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About 30 out of 500 Hong Kong kindergartens offering half-day programmes are still charging fees despite being part of a recently implemented free school scheme.
In eight of these kindergartens, parents are forking out HK$4,000 or more a year for their children’s courses. Two schools are even asking for higher fees than the previous year.
The kindergartens are part of a scheme announced by then chief executive Leung Chun-ying in his policy address in January last year. The plan provides kindergartens with annual subsidies of HK$33,190 per pupil for half-day classes, and HK$43,150 to HK$53,100 for full-day courses. A total of about 740 schools are now part of the scheme.
Under the policy, all kindergartens operating on private sites will also receive subsidies equivalent to half the market rent. Before this, parents only received a voucher of HK$23,230 per child to cover fees.
The scheme – which would increase the government’s budget for kindergartens by more than 60 per cent to HK$6.7 billion – was for kindergartens to provide free and high quality half-day services.
But tuition fees released by the Education Bureau last week showed that about 30 kindergartens offering half-day courses were still charging parents, with at least eight asking for fees starting from HK$4,000.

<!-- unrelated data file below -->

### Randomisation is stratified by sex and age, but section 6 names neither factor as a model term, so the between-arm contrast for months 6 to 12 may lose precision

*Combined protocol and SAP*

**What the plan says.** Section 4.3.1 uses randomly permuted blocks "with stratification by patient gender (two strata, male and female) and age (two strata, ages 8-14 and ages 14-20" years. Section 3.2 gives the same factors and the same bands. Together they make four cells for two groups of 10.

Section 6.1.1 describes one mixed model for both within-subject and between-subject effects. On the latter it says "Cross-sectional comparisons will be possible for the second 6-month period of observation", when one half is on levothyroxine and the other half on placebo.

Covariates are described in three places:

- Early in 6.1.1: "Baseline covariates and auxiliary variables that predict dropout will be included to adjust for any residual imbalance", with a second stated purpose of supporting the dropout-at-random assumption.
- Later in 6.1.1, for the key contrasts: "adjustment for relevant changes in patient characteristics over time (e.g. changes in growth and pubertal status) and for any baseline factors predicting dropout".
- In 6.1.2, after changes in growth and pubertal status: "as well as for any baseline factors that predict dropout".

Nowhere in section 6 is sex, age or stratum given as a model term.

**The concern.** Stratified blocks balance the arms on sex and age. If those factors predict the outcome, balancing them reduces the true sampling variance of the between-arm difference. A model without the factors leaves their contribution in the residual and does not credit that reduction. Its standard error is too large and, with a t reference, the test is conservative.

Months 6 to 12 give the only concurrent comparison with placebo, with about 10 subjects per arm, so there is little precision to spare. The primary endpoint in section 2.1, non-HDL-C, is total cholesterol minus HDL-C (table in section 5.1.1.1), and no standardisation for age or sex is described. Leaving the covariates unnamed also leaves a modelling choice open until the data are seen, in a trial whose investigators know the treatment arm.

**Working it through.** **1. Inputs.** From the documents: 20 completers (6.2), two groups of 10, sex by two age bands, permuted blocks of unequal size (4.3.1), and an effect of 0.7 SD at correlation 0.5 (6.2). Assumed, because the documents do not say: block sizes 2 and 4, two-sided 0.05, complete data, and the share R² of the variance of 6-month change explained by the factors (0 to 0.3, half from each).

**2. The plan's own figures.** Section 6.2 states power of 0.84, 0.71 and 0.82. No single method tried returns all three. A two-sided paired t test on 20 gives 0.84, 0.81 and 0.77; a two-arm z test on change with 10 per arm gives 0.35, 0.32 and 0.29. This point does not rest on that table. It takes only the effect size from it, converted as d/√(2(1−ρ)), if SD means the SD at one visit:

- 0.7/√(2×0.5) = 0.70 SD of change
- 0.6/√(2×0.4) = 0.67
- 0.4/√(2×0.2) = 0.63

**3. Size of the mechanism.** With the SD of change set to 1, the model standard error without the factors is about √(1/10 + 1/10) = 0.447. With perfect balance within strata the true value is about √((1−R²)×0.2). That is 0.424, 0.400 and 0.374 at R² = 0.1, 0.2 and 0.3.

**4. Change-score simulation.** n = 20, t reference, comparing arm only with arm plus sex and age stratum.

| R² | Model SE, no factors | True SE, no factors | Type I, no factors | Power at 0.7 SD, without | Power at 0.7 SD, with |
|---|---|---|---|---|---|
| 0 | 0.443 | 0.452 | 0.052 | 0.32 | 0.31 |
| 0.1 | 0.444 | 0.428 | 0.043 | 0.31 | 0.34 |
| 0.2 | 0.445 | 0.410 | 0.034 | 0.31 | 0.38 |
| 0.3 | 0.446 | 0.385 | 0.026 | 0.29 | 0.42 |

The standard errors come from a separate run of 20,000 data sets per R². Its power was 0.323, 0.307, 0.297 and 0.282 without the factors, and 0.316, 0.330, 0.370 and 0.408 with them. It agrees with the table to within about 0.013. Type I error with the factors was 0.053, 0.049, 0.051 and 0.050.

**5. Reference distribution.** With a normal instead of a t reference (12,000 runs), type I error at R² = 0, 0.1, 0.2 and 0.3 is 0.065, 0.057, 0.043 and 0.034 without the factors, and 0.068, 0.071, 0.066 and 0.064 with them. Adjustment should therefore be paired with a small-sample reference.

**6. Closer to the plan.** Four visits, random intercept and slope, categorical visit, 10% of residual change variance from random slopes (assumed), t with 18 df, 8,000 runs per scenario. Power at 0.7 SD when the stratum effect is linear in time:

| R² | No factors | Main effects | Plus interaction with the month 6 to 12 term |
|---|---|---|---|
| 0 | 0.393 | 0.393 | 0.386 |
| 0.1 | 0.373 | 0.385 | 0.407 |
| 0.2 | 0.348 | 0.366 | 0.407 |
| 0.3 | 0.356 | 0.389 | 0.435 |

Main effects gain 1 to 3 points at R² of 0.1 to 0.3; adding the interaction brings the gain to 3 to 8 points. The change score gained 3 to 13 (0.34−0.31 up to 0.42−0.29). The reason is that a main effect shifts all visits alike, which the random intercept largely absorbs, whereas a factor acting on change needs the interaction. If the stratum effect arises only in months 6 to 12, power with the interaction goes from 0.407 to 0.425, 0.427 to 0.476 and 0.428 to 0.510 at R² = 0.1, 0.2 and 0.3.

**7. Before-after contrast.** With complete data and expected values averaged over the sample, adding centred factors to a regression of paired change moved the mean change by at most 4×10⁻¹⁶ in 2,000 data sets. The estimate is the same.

Parents with children at Cannan Kindergarten on Waterloo Road in Kowloon City have to fork out HK$9,473 a year.
Meanwhile, Po Leung Kuk Eleanor Kwok Law Kwai Chun Kindergarten in Yuen Long, which did not charge pupils tuition fees last year, is now asking for HK$1,680 a year.
Similarly, parents with children in Nam Ying Kindergarten in Peng Chau, which also waived fees last year, are now paying HK$1,169 a year.
A Po Leung Kuk spokeswoman said the fees had been approved by the bureau, which recognised the school’s need for long-term development.
She added that parents who attended an August briefing on the fee adjustment had said that they understood the change.
Nam Ying Kindergarten has not responded to inquiries at press time.
“If the government subsidy is enough to offset the expenses of the kindergarten, the school should not charge fees,” a bureau spokeswoman said.
“When we review applications, the focus is on whether the expenditure items are reasonable and relevant.”
For full-day programmes, the Post found at least nine kindergartens charging annual rates of HK$20,000 and above.
Despite a 28.6 per cent drop in fees compared with the previous year, parents with children in full-day courses in the local stream for William (Smart) Kindergarten are still paying HK$25,890.
“The government subsidy is only enough to cover a third of our rent,” a spokeswoman for the Kowloon City school said.